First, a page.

Q. How do I prepare a monthly budget when my variable income?
Learning to prepare a monthly budget can be a challenge even if you have steady income. Having wildly variable income can add to the challenge. But there are a couple of options to handle it:
Option # 1: Base your monthly spending plan (budget) on your minimum monthly income, then list any expenses not covered by your base pay on a separate form (listed in order of priority). As income above the base pay amount is received, begin paying the items on the separate form, beginning with the highest priority item first. Be sure to list the “want” spending on the supplemental list (ex. eating out, vacation savings, etc.). Make sure the needs (ex. rent/mortgage, groceries, gas for the car, utilities, etc.) are paid first, just in case the additional income doesn’t materialize one month.
Option # 2: Smooth your income by “banking” excess pay from a high-income month to be drawn down during a low-income month. For example, suppose your expenses are $5,000 per month. During Month A, you earn $8,000. Segregate $3,000 ($8,000 less $5,000) into a separate account. During Month B, assume you only earn $3,500. Transfer $1,500 from the $3,000 “banked” last month back to your checking account to provide the $5,000 needed to cover Month B’s expenses.
I like Option # 1 when your income has a predictable minimum in a month. For example, your job has a base pay of $X,XXX per month, but your commission income can vary from $0 to $Y,YYY each month.
Option # 2 works well when you have dramatically variable income each month. An example would be a seasonal job that is commission only. Your income could be zero one month and then $XX,XXX the following.
Q. My spouse and I maintain our own checking accounts and our bills are divided up each month. Should we each prepare our own budget?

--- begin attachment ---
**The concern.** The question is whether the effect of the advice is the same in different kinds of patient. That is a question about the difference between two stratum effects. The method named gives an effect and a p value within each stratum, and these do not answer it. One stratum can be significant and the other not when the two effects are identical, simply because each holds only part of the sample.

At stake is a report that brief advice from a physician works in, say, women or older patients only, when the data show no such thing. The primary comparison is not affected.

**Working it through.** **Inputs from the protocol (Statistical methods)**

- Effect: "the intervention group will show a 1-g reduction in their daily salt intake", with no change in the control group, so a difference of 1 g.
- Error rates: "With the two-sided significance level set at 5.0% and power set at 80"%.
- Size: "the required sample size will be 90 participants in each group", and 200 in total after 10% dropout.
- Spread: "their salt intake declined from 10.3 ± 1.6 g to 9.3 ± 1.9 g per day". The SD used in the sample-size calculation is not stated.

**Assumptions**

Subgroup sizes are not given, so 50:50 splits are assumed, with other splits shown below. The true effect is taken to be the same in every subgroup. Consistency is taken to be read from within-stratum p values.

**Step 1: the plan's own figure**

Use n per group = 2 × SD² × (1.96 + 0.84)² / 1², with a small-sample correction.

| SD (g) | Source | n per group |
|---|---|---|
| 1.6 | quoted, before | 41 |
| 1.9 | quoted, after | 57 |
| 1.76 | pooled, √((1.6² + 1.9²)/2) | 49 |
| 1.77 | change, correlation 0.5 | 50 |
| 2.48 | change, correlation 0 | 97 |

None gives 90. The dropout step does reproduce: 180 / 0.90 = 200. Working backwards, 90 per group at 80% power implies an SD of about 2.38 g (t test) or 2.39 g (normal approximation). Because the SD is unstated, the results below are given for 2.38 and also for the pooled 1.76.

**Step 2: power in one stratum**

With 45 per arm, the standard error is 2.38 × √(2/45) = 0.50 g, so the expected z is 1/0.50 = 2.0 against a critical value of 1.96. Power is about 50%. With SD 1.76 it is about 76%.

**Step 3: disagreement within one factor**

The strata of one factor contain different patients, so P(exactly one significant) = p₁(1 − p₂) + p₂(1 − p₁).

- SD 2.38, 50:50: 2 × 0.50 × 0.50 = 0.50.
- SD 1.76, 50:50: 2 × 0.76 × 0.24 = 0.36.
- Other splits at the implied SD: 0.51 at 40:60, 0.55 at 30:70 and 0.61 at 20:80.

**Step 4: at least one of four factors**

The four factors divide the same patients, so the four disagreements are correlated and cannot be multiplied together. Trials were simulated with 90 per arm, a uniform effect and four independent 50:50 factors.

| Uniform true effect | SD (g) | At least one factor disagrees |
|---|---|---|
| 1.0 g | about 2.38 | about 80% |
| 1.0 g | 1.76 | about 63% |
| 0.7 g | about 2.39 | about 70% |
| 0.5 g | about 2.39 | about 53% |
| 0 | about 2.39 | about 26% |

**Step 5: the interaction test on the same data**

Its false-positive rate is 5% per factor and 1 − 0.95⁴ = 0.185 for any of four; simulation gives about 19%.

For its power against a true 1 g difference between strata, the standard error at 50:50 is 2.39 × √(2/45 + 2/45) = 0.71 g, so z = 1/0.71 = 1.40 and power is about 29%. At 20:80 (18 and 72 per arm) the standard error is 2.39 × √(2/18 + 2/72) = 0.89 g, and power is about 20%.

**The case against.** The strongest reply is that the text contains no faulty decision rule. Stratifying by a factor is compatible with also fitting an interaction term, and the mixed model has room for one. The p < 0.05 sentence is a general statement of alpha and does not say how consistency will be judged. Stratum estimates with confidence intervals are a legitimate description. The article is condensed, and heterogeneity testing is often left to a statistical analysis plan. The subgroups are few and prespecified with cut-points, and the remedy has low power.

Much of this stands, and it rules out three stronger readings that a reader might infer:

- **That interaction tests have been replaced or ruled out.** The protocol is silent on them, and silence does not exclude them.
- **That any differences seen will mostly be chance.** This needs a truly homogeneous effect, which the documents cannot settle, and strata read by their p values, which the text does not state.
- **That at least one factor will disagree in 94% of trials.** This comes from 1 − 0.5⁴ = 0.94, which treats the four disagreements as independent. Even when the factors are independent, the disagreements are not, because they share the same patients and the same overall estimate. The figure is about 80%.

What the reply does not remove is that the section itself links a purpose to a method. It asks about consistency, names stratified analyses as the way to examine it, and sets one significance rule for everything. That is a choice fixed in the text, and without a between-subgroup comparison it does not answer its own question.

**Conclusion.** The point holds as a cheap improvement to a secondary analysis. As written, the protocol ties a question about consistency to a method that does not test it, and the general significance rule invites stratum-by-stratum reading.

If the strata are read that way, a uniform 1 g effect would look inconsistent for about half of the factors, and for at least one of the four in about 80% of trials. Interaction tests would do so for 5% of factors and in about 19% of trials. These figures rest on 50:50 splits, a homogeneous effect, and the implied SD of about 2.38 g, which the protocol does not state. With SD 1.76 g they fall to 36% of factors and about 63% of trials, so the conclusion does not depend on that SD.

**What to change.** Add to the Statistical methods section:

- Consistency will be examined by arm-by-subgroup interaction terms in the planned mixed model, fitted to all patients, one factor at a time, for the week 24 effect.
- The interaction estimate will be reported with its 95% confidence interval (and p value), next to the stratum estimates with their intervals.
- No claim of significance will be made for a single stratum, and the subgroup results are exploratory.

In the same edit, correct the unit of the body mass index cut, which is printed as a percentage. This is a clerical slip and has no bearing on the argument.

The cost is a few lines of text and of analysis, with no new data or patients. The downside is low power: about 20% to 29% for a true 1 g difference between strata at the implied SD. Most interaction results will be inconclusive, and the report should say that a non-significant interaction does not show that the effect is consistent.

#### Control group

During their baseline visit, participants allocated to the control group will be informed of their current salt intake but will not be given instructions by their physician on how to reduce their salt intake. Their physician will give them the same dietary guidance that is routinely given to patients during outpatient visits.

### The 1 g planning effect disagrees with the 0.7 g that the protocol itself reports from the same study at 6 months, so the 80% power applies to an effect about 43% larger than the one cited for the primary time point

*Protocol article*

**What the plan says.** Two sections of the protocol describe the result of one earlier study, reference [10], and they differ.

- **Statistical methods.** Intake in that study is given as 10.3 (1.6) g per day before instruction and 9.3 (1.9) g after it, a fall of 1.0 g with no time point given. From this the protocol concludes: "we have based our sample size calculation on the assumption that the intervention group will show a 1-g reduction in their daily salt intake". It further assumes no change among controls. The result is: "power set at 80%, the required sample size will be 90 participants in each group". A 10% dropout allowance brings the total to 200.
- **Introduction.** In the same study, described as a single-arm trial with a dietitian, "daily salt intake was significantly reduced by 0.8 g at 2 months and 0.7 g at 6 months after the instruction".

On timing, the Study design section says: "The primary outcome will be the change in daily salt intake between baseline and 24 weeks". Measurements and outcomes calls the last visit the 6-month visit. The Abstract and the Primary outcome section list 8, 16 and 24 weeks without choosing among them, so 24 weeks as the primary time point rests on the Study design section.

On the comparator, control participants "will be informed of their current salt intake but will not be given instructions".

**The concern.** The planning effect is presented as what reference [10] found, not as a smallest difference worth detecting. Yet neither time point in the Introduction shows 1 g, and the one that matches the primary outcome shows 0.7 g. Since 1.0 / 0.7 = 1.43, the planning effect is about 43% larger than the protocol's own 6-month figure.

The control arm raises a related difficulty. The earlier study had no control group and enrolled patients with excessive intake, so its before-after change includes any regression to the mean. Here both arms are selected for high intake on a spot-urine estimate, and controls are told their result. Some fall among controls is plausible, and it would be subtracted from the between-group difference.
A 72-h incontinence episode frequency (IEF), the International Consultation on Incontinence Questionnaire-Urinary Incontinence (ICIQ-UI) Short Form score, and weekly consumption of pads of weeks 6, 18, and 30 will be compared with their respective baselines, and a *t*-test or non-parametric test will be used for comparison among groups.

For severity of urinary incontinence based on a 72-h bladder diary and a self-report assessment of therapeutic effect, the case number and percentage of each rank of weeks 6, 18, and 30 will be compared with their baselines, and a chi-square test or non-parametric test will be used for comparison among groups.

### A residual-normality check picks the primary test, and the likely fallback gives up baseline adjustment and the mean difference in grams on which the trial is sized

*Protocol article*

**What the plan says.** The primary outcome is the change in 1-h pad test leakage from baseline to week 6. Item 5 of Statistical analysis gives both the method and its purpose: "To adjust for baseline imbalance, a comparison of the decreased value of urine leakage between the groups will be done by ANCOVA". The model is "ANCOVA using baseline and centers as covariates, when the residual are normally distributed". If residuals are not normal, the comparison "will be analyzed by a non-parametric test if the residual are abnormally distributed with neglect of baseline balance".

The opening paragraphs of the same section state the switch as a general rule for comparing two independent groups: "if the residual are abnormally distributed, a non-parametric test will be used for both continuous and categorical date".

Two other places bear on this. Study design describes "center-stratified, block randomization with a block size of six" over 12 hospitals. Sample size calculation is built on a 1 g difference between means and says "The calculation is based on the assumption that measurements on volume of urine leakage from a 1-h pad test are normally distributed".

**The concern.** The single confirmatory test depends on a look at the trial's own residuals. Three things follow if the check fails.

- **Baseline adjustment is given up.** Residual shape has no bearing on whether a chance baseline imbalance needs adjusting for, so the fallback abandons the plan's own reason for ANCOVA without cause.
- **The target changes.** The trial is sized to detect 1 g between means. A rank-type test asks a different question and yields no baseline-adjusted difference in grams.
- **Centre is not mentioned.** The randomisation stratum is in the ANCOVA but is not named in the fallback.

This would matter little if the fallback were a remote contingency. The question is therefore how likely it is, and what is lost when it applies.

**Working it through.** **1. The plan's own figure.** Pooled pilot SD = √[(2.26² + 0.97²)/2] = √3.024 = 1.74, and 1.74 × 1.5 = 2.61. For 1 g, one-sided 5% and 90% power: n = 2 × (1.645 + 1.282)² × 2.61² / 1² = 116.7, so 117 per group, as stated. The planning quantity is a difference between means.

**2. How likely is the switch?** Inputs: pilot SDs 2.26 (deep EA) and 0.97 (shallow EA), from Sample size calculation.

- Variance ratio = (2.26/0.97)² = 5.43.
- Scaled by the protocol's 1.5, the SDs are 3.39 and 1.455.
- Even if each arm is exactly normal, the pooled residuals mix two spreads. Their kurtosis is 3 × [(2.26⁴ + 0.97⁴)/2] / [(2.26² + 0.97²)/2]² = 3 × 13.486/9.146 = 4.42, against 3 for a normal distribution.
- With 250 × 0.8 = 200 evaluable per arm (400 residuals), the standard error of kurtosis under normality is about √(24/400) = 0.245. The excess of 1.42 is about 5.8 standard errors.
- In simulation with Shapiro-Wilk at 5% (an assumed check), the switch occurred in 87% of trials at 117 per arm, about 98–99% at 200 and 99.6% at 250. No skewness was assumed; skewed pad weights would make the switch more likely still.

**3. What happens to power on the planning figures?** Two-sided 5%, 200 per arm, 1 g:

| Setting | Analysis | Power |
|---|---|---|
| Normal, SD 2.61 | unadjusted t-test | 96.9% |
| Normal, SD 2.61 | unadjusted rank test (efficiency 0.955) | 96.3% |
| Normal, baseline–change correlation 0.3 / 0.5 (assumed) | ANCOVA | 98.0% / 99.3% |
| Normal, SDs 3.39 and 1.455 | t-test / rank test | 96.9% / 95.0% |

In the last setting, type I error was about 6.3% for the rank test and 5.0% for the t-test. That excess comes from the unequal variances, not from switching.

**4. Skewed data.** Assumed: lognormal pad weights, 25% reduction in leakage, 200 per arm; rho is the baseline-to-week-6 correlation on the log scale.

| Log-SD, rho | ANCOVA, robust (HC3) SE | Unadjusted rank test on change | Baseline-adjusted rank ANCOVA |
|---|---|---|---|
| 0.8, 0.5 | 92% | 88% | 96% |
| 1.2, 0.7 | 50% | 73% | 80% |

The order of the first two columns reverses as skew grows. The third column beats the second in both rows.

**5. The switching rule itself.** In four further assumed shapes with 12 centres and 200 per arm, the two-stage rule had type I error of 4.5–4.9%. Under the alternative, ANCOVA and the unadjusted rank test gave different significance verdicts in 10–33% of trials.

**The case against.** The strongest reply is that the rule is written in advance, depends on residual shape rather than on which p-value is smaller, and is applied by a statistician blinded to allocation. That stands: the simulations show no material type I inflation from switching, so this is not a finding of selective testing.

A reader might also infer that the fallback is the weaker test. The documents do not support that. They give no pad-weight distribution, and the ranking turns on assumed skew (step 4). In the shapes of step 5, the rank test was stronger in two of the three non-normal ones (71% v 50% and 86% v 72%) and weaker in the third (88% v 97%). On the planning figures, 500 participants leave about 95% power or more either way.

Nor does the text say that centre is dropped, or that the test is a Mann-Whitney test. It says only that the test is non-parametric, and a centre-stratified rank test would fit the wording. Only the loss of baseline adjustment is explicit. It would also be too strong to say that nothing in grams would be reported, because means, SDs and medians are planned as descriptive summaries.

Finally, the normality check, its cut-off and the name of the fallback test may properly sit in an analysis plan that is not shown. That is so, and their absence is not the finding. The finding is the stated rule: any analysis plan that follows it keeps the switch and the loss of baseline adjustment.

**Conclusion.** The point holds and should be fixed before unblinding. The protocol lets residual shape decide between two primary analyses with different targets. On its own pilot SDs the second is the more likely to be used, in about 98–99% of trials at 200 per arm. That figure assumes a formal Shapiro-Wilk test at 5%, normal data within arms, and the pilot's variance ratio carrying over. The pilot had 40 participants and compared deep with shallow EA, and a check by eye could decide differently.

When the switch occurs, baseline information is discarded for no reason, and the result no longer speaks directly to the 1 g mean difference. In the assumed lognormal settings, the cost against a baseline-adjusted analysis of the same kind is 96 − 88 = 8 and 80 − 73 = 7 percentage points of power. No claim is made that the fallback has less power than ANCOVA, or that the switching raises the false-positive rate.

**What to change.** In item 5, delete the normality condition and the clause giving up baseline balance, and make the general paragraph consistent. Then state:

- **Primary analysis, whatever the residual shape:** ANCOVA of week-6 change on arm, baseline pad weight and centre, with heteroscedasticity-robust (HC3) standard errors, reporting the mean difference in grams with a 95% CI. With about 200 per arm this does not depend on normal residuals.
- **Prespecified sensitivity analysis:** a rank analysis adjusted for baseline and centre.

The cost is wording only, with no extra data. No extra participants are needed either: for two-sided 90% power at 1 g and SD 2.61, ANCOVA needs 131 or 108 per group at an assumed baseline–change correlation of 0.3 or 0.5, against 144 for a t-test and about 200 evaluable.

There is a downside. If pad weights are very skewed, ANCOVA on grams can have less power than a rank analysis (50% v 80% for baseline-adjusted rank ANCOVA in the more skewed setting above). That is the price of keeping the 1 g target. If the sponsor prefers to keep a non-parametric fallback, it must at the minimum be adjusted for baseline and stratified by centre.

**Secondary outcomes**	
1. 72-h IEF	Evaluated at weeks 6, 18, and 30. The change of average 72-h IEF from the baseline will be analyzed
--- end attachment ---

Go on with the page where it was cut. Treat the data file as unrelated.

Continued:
In my opinion, married couples should prepare their monthly budget together, based on their combined income. One of the great benefits of preparing your budget together is the strengthening of your marriage relationship through increased communication. Like it or not, money is a huge issue in most martial relationships (and certainly the number one cause of divorce), so anything you can do to work as a team – instead of “his” money and “her” money – will benefit your relationship.
Once the single monthly budget is prepared and agreed to by each spouse, the actual payment of the expenses can be divided between the spouses (most likely based on their relative income). Personally, we use a single checking account for our monthly expenses, but I understand many couples prefer to each have their own accounts. Just make sure it stays “our” money regardless of whose account it is sitting in!
John is a CPA and personal finance coach. Email your questions to firstname.lastname@example.org.
If you need confidential financial coaching for your particular situation, please contact John for a no-cost, no-obligation discussion of your needs.